Risk factors for myocardial injury and death in patients with COVID-19: insights from a cohort study with chest computed tomography

Link to article at PubMed

Ferrante G, et al. Cardiovasc Res 2020.


AIMS: Whether pulmonary artery (PA) dimension and coronary artery calcium (CAC) score, as assessed by chest computed tomography (CT), are associated with myocardial injury in patients with coronavirus disease 2019 (COVID-19) is not known. The aim of this study was to explore the risk factors for myocardial injury and death and to investigate whether myocardial injury has an independent association with all-cause mortality in patients with COVID-19.

METHODS AND RESULTS: This is a single-centre cohort study including consecutive patients with laboratory-confirmed COVID-19 undergoing chest CT on admission. Myocardial injury was defined as high-sensitivity troponin I > 20 ng/L on admission. A total of 332 patients with a median follow-up of 12 days were included. There were 68 (20.5%) deaths; 123 (37%) patients had myocardial injury. PA diameter was higher in patients with myocardial injury compared with patients without myocardial injury [29.0 (25th-75th percentile, 27-32) mm vs. 27.7 (25-30) mm, <iP > < 0.001). PA diameter was independently associated with an increased risk of myocardial injury [adjusted odds ratio 1.10, 95% confidence interval (CI) 1.02-1.19, P = 0.01] and death [adjusted hazard ratio (HR) 1.09, 95% CI 1.02-1.17, P = 0.01]. Compared with patients without myocardial injury, patients with myocardial injury had a lower prevalence of a CAC score of zero (25% vs. 55%, <iP > < 0.001); however, the CAC score did not emerge as a predictor of myocardial injury by multivariable logistic regression. Myocardial injury was independently associated with an increased risk of death by multivariable Cox regression (adjusted HR 2.25, 95% CI 1.27-3.96, P = 0.005). Older age, lower estimated glomerular filtration rate, and lower PaO<sub2>/FiO<sub2> ratio on admission were other independent predictors for both myocardial injury and death.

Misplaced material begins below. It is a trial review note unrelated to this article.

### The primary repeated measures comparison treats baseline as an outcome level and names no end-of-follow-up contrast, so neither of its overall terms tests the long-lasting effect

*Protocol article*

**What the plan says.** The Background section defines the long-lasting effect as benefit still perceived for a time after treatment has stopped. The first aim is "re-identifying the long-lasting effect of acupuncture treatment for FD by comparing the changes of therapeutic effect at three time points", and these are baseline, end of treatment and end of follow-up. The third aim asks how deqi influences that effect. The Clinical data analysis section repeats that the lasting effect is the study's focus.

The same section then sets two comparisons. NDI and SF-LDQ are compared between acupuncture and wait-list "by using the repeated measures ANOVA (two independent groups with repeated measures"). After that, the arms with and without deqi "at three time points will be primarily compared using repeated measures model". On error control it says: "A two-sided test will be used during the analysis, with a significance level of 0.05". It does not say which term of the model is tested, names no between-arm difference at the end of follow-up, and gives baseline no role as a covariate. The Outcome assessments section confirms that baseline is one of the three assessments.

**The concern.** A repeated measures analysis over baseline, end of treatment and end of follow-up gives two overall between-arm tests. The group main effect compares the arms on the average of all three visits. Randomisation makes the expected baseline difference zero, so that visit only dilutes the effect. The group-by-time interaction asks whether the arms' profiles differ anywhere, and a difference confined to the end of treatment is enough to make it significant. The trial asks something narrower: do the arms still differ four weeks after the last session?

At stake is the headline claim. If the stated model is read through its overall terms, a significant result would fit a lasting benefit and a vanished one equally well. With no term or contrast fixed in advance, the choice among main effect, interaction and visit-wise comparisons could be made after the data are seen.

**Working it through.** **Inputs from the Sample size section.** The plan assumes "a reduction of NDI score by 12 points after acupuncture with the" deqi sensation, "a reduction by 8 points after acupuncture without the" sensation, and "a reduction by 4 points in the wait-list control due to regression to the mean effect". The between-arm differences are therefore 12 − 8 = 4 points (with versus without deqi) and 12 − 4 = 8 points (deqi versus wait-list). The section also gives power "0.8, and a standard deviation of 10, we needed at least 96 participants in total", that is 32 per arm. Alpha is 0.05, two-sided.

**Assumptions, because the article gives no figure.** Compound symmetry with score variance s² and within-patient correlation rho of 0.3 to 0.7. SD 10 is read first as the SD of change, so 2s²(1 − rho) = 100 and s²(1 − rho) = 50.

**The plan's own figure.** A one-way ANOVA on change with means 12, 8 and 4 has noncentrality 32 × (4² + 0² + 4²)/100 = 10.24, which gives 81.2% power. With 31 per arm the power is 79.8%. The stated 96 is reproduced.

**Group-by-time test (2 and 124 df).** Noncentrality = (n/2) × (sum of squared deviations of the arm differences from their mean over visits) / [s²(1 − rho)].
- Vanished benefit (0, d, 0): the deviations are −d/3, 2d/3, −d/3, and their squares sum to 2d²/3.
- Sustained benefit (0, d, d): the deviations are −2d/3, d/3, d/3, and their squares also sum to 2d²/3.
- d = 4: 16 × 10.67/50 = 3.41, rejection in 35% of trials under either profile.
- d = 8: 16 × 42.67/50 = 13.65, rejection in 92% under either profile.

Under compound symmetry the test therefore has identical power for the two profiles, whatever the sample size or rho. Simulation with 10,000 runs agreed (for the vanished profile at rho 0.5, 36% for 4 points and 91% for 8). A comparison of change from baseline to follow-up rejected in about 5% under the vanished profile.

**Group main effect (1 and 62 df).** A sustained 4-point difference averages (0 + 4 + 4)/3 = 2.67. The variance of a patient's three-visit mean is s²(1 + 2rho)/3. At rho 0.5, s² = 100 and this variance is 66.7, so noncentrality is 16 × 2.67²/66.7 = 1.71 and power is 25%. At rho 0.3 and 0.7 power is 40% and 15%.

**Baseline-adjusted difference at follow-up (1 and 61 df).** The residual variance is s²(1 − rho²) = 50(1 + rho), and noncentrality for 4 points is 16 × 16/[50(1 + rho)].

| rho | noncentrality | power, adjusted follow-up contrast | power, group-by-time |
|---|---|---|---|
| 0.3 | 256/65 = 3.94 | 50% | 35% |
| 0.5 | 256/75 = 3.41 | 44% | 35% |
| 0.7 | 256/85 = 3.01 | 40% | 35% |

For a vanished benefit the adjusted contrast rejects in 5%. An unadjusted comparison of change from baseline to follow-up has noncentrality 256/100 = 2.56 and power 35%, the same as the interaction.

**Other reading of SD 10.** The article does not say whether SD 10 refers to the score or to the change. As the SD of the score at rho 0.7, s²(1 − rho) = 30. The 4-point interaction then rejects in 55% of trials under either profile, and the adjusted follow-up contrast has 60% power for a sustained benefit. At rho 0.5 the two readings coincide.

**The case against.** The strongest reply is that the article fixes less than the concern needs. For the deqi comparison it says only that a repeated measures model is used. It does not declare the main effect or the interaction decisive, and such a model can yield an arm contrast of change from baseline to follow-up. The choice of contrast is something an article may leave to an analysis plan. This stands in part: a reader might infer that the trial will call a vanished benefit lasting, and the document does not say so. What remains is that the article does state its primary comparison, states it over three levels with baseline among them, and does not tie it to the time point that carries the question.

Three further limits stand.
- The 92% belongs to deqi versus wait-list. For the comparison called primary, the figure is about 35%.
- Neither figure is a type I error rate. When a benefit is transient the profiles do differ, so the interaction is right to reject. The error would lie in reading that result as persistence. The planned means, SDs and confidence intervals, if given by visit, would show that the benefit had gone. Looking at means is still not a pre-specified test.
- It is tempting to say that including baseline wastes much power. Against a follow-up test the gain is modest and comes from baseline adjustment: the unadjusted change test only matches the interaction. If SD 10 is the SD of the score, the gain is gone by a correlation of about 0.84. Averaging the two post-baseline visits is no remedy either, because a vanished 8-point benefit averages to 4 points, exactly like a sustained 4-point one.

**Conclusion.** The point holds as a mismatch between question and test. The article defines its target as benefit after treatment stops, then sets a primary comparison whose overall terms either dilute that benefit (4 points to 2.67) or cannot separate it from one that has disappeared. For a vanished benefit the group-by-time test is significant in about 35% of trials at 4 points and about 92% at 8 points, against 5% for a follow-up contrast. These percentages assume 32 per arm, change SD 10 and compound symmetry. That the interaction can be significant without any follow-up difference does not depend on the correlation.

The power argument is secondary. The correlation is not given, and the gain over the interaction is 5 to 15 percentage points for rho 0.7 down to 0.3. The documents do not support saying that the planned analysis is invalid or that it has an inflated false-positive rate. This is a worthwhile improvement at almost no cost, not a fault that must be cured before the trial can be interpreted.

CONCLUSIONS: An increased PA diameter, as assessed by chest CT, is an independent risk factor for myocardial injury and mortality in patients with COVID-19. Myocardial injury is independently associated with an approximately two-fold increased risk of death.

TRANSLATIONAL PERSPECTIVE: The present study identifies myocardial injury as a clinically relevant independent risk factor for death in the short term in a population of hospitalized patients with laboratory-confirmed COVID-19 outside of China undergoing chest computed tomography for suspected pneumonia on admission.The study also provides novel insights into the risk factors for myocardial injury, showing that an increased pulmonary artery diameter, assessed by chest computed tomography, is an independent predictor of myocardial injury as well as of mortality, suggesting that pulmonary circulation dysfunction is a pivotal pathological event with cardiac implications in COVID-19.

PMID:32637999 | DOI:10.1093/cvr/cvaa193

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